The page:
U.S. rail volumes for grain are facing ongoing headwinds in both the international and domestic markets, with factors such as a strong U.S. dollar and competition from other grain-producing countries weighing on export-bound volumes, while the coronavirus pandemic is putting pressure on domestic volumes, according to grain industry observers."The railroads are going to really struggle with what's the forecast and with what [grain and soybean producers are] going to be delivering," said Mike Steenhoek, executive director of the Soy Transportation Coalition. "Obviously, it's very uncertain, but they've got a number of dynamics that are happening that are producing these significant headwinds." On the export side, U.S. grain exports are facing fierce competition from South America and the Black Sea region, as well as disrupted trade with China, according to agricultural consultant Jay O'Neil. These factors are hurting agricultural grain prices and railroads' profitability.The COVID-19 pandemic has also slowed U.S. grain exports between the U.S. and China, O'Neil said. Grain export activity was expected to increase following the first round of the U.S.-China trade agreement that both countries signed earlier this year. "I am not hearing, nor am I aware of, any problematic issues with rail service in the U.S., at least not from the shippers side," said O'Neil. "The railroads do have their concerns about reduced incoming intermodal volumes due to COVID-19 and, on the grain side, the drop in U.S. exports."Brazil has exported "significant" volumes of soybeans, predominantly to China, since this time of year is the height of exports for the South American country, Steenhoek said. The season for U.S. exports typically starts in the fall.But the U.S. dollar has also strengthened as people worldwide flock to more stable currencies amid the global economy uncertainty, Steenhoek said. This in turn makes U.S. grain exports more expensive compared with grain exports from other countries, such as Brazil, he said."What will really be the tell-tale sign of our export strength will be later this year, when our harvest comes online. So, that's what people really are gearing up. But in the interim, those headwinds do exist," Steenhoek said.In its monthly worldwide grain estimates report last week the U.S. Department of Agriculture (USDA) lowered its outlook for U.S. wheat exports and domestic use, while increasing its volume estimates for U.S. wheat stocks. The agency lowered its 2019-2020 wheat export outlook by 15 million bushels to 985 million bushels "on a slowing pace and prices that have become uncompetitive in many international import markets," according to the World Agricultural Supply and Demand Estimates April 9 report.USDA also raised its estimates for ending stocks of U.S. corn to 2.09 billion bushels from its March estimate of 1.89 billion bushels.As for domestic grain volumes within the U.S., the COVID-19 pandemic has increased demand for agricultural products such as eggs and soybean meal for livestock, but it has also caused restaurants to reduce their food purchases significantly, Steenhoek said.Meanwhile, the drop in crude oil prices has slashed U.S. ethanol production, since the price of ethanol tracks closely with the price of crude. Since corn is used to produce ethanol, corn prices in turn have fallen, and farmers are trying to figure out their planting intentions for the year, Steenhoek said. "All of a sudden you have this dramatic decrease in the corn market, and that's really causing some turmoil in the industry," he said.Grain producers might be able to shift some percentage of their farming operations from corn to soybeans or another grain, but producers typically don't have the ability to alter their operations considerably because "Once you have your land a certain way, all of your inputs a certain way, your machinery a certain way, you don't have that ability to just pivot on a dime," Steenhoek said."The only good news from the shippers' side of the coin is that the drop in cargo volumes means there is plenty of rail capacity at the ready to serve the upcoming harvest needs. I'm sure the railroads are saying, bring it on," O'Neil said.While U.S. grain exports are facing a strong U.S. dollar and competition from other countries, Canadian grain exports have been steady, following the rail blockades of February. The COVID-19 pandemic also doesn't appear to have a material impact on Canadian grain exports, according to Wade Sobkowich, executive director of the Western Grain Elevator Association.Grain producers and truck drivers have been subject to the same safety and sanitation protocols, including maintaining distances of two meters between workers, sometimes resulting in truck drivers being asked to remain in their truck as grain elevator staff bring the delivery receipt to the truck, Sobkowich said.But "in spite of all these measures (and perhaps because of them to a certain degree), grain has been flowing well and as long as everyone involved in the supply chain can keep their employees healthy and working, we do not anticipate significant problems," Sobkowich said. "The federal government and the provinces have deemed grain/food and supply chains as essential services and, although there will be issues we will have to work through, our intention is to keep grain moving during this pandemic," he said. U.S. grain carloads (RTOGR.USA) and Canadian grain carloads (RTOGR.CAN) over the past year. Source: SONARImage: Flickr/Mick HallSee more from Benzinga * How A Hog Plant Shutdown Hits Freight – Coronavirus Freight Market Update (With Vdeo) * This Week In SONAR: API Upgrade Allows Subscribers To Digest Rates Into Their Own Workflows * TT Club Loads Evidence In Cargo Security Push(C) 2020 Benzinga.com. Benzinga does not provide investment advice. All rights reserved.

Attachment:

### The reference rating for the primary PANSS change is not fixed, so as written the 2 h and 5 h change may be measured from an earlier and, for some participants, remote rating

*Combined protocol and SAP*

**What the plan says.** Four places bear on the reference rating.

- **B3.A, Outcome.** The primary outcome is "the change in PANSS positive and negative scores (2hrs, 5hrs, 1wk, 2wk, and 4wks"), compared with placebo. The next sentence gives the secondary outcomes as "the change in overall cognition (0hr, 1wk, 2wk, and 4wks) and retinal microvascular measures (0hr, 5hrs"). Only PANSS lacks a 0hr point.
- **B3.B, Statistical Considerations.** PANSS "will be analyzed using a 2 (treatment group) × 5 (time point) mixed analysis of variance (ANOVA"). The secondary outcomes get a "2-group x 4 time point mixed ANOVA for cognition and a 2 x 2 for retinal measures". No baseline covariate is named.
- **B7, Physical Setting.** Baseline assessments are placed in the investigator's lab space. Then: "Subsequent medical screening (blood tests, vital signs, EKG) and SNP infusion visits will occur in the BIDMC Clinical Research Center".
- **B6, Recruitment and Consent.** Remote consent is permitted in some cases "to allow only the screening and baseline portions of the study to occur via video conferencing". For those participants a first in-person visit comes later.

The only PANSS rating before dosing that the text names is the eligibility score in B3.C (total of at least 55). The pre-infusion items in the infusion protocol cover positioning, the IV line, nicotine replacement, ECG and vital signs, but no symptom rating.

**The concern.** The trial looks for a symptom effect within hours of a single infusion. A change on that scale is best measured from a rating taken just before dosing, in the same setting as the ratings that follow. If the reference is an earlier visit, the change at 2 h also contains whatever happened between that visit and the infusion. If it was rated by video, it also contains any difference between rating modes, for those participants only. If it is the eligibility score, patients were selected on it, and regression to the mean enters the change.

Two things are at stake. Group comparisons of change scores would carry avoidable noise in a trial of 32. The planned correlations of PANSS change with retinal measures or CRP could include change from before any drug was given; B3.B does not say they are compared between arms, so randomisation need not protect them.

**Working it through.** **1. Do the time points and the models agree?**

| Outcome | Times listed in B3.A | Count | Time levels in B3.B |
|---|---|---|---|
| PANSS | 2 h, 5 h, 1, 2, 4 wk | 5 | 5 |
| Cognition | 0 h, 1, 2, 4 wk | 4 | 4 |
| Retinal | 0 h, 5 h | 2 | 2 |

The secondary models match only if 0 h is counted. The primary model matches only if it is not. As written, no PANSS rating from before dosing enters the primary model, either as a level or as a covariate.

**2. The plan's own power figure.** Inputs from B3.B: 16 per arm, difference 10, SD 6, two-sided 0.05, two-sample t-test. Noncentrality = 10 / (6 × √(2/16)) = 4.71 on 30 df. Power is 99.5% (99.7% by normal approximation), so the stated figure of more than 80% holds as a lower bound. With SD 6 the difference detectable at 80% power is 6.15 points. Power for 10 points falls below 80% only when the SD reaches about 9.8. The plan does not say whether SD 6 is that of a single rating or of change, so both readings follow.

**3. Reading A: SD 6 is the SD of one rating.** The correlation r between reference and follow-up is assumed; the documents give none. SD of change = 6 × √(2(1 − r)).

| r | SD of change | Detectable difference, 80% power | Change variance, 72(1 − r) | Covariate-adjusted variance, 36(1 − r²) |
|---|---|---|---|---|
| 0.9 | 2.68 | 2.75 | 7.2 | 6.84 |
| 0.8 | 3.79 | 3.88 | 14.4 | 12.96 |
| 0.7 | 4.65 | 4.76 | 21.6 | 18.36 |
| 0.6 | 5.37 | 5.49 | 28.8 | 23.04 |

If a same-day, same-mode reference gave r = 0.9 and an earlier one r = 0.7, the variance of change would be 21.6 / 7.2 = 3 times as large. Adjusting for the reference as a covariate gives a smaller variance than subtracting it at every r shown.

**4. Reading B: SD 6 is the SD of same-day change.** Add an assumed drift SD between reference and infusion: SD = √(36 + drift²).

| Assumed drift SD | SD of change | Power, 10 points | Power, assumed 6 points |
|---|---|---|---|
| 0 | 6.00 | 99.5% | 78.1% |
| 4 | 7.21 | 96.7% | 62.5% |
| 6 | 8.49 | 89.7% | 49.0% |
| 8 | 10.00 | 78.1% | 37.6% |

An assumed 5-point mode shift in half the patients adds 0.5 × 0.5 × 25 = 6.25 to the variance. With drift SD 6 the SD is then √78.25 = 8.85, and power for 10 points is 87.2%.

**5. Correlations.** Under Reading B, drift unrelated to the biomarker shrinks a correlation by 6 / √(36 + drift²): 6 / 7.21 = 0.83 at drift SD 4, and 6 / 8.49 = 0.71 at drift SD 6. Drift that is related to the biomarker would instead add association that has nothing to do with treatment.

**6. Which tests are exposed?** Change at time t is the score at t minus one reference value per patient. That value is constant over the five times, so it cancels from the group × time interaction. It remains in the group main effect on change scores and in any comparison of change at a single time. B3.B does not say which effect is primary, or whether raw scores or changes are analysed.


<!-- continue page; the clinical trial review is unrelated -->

Investors say there’s no one chart that will signal when the stock-market bottom is in. But technical analyst Chris Kimble is keeping his eye on a commodity index that is testing a very important level of support.